The psychologist in me shouts "aha!" to see how my grandmother, faced with the loss of her real father, chose an older, paternal figure like Papa to fill the role of protector and provider. The death of a parent can lead to such decisions. In fact, we've seen it before in the course of Papa's Diary Project: For emotional reasons I have previously discussed in detail, Papa had real trouble accepting America as his home until his father, who was back in the old country, died in 1924. After that, Papa seemed to realize he wasn’t going home again, and he became single-mindedly compelled to start a family of his own. (Ironically, this single-mindedness led to his exclusive commitment to my grandmother, who kept him in limbo for six more years.)

What should we make of Papa and my grandmother's courtship, triggered as it was by the death of one father and resolved years later by the death of another? Is it sad, or odd, or more typical than we think?

3 - Though the famed Roseland Ballroom was in operation in 1930, Papa probably wasn’t referring to it here when he wrote about “the Roseland.” It was more likely a dress store he’d hoped to buy and run with my grandmother (Papa mentioned in his last letter his dream of marrying my grandmother and building a retail empire with her) though, according to my mother, my grandmother “chickened out” after they’d put a deposit on it.

4 -This letter contains a Brooklyn Edison Company electric bill that Papa must have paid for my grandmother while he was on jury duty.



The bill is addressed to my grandmother’s family’s home at 226 Hart Street, but it’s in her name. It shows a charge of $2.17 for the December-January billing period and an arrears charge of $2.22 for the previous month. It’s pretty clear, then, that at this point she’d lost her father and was having trouble managing his business affairs.

If you’re interested in such artifacts, the back of this bill contains an especially intriguing marketing message designed to get Brooklyn Edison customers to use more electricity:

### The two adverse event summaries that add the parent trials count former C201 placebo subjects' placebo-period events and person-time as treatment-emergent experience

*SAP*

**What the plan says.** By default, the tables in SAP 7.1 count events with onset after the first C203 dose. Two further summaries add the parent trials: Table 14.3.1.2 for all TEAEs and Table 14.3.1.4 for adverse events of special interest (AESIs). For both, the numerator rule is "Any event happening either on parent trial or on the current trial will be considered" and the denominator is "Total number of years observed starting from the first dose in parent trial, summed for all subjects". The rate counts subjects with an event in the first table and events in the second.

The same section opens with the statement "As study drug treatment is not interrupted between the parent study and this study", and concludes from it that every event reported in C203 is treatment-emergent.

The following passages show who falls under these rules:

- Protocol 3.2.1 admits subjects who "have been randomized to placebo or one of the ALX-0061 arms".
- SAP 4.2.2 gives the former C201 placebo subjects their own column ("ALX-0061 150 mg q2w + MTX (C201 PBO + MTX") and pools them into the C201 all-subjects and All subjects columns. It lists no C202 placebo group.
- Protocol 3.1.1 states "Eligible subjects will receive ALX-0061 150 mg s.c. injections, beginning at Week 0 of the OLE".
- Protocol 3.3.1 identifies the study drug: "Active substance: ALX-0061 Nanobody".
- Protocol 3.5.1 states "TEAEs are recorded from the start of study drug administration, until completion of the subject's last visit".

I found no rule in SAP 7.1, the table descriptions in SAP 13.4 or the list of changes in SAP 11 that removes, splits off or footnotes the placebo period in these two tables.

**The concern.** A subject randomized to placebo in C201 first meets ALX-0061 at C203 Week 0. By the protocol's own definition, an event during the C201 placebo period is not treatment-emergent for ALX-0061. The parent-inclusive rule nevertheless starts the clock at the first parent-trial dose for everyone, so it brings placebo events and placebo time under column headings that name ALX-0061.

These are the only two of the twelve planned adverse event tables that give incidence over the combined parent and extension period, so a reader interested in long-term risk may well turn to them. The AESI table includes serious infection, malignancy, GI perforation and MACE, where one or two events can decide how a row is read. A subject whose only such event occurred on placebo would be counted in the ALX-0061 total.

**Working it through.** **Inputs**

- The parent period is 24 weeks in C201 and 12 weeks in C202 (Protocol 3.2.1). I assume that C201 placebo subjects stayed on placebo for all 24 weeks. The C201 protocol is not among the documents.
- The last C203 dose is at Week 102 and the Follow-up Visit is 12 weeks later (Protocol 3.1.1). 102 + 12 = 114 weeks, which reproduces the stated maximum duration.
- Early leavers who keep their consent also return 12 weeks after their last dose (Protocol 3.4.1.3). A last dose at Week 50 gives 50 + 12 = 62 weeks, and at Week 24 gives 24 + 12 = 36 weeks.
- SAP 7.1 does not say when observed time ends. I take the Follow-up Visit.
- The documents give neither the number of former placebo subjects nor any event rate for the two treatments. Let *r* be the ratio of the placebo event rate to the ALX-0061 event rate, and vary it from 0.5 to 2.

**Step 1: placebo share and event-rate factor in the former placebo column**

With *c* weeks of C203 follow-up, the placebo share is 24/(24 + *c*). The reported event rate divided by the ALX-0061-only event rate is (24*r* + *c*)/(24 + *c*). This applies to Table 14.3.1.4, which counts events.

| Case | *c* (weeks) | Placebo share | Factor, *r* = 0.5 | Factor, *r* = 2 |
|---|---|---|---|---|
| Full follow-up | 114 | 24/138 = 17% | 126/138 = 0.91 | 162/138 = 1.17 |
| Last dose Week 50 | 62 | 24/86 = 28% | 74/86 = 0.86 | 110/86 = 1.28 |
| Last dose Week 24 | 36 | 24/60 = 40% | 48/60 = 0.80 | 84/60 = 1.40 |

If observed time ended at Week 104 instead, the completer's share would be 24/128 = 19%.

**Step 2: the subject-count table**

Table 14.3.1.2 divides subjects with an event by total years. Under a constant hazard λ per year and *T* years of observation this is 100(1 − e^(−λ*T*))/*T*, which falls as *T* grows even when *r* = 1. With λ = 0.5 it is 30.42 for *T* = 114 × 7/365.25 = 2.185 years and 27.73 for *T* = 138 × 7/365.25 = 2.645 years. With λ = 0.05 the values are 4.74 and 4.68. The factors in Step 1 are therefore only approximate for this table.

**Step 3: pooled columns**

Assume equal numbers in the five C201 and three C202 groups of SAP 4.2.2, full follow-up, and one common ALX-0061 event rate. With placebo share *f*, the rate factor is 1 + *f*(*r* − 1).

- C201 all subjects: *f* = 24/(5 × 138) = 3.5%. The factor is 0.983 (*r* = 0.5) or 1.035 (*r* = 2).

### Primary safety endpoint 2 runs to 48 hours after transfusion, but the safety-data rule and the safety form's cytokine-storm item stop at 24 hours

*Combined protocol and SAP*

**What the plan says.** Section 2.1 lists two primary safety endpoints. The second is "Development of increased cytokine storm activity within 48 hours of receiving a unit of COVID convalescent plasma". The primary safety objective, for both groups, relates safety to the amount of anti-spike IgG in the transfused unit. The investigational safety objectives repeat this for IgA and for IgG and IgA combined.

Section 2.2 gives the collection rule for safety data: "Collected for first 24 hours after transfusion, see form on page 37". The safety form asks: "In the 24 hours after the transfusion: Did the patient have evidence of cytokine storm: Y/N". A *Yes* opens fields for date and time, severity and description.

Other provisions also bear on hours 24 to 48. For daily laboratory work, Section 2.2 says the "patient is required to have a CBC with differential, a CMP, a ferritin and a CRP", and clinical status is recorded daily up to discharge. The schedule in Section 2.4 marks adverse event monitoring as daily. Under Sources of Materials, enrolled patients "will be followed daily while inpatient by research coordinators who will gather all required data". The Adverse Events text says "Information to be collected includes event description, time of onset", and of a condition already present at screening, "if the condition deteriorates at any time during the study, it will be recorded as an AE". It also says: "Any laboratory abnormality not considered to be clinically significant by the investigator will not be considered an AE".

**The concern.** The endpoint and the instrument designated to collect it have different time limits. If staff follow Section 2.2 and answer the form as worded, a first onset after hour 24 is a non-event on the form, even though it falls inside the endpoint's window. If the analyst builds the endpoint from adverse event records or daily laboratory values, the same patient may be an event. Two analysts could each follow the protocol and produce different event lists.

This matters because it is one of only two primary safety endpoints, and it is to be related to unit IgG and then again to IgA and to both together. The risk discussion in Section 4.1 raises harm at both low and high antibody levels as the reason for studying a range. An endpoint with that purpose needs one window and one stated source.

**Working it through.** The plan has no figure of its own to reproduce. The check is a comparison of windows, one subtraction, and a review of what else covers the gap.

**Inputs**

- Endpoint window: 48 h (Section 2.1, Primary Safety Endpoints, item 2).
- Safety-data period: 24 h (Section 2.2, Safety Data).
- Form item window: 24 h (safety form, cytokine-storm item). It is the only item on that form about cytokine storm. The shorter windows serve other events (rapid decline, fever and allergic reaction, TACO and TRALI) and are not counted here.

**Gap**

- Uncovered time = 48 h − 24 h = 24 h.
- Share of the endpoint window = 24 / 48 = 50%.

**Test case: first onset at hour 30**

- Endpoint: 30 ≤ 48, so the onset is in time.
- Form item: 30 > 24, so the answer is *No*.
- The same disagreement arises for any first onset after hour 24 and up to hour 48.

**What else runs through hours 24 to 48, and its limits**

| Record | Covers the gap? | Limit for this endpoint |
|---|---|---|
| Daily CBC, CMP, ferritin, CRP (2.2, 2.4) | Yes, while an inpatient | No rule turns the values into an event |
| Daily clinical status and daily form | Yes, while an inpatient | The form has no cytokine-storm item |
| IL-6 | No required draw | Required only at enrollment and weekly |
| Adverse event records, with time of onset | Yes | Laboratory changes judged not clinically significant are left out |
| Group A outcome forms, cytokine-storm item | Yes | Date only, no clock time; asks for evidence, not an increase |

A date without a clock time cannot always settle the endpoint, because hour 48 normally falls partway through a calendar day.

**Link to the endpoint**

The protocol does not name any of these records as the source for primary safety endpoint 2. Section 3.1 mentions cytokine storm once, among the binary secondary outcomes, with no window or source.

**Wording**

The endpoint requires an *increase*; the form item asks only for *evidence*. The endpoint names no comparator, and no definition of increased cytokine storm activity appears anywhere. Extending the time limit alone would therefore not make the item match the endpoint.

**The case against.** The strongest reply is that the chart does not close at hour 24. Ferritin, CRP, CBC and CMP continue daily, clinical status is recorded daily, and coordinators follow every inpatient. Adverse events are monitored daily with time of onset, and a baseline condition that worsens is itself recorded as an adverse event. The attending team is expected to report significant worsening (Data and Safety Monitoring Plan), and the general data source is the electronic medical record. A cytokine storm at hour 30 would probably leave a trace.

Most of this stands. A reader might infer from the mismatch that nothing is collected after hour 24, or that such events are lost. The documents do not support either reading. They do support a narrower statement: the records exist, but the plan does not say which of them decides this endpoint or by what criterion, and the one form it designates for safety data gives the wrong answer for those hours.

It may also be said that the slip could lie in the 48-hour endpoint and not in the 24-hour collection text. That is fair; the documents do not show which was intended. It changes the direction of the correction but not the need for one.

Here it is transcribed:

MODERN AIDS TO COMFORT
ELECTRIC HOME APPLIANCES REMOVE DRUDGERY FROM THOUSANDS OF
BROOKLYN HOMES
TOASTERS - PERCOLATORS - TABLE STOVES - COOKERS
WAFFLE IRONS - FANS - VACUUM CLEANERS - WASHING AND IRONING
MACHINES - REFRIGERATORS - IRONS
PORTABLE LAMPS - MAZDA LAMPS
ON DEMONSTRATION AND SALE AT ALL DISTRICT OFFICES
OR A REPRESENTATIVE WILL BE GLAD TO CALL AT YOUR REQUEST
LIBERAL TIME PAYMENTS ARRANGED

Perhaps this is an appropriate way to begin 1930 and, as it happens, our final set of Papa's letters. At long last, Papa has officially started caring for my grandmother and entered the world of electric bills, Mazda lamps, and dinner at his soon-to-be sister-in-law's. In a way, this mundane bit of domestic correspondence could be the most satisfying letter he had yet sent.

1 comment:

  1. Oh, what I'd give for an electric bill like that!

    I've commented before, that *I* don't know who saved those letters from Papa. I can understand his keeping is journals himself, but he didn't have the letters after he sent them, meaning it was your grandmother who must have saved them.

    With one thing and another, there could easily have been some that she discarded, intentionally or not. I can't believe that such a faithful correspondent would have stopped writing, unless by that time he was seeing her every day.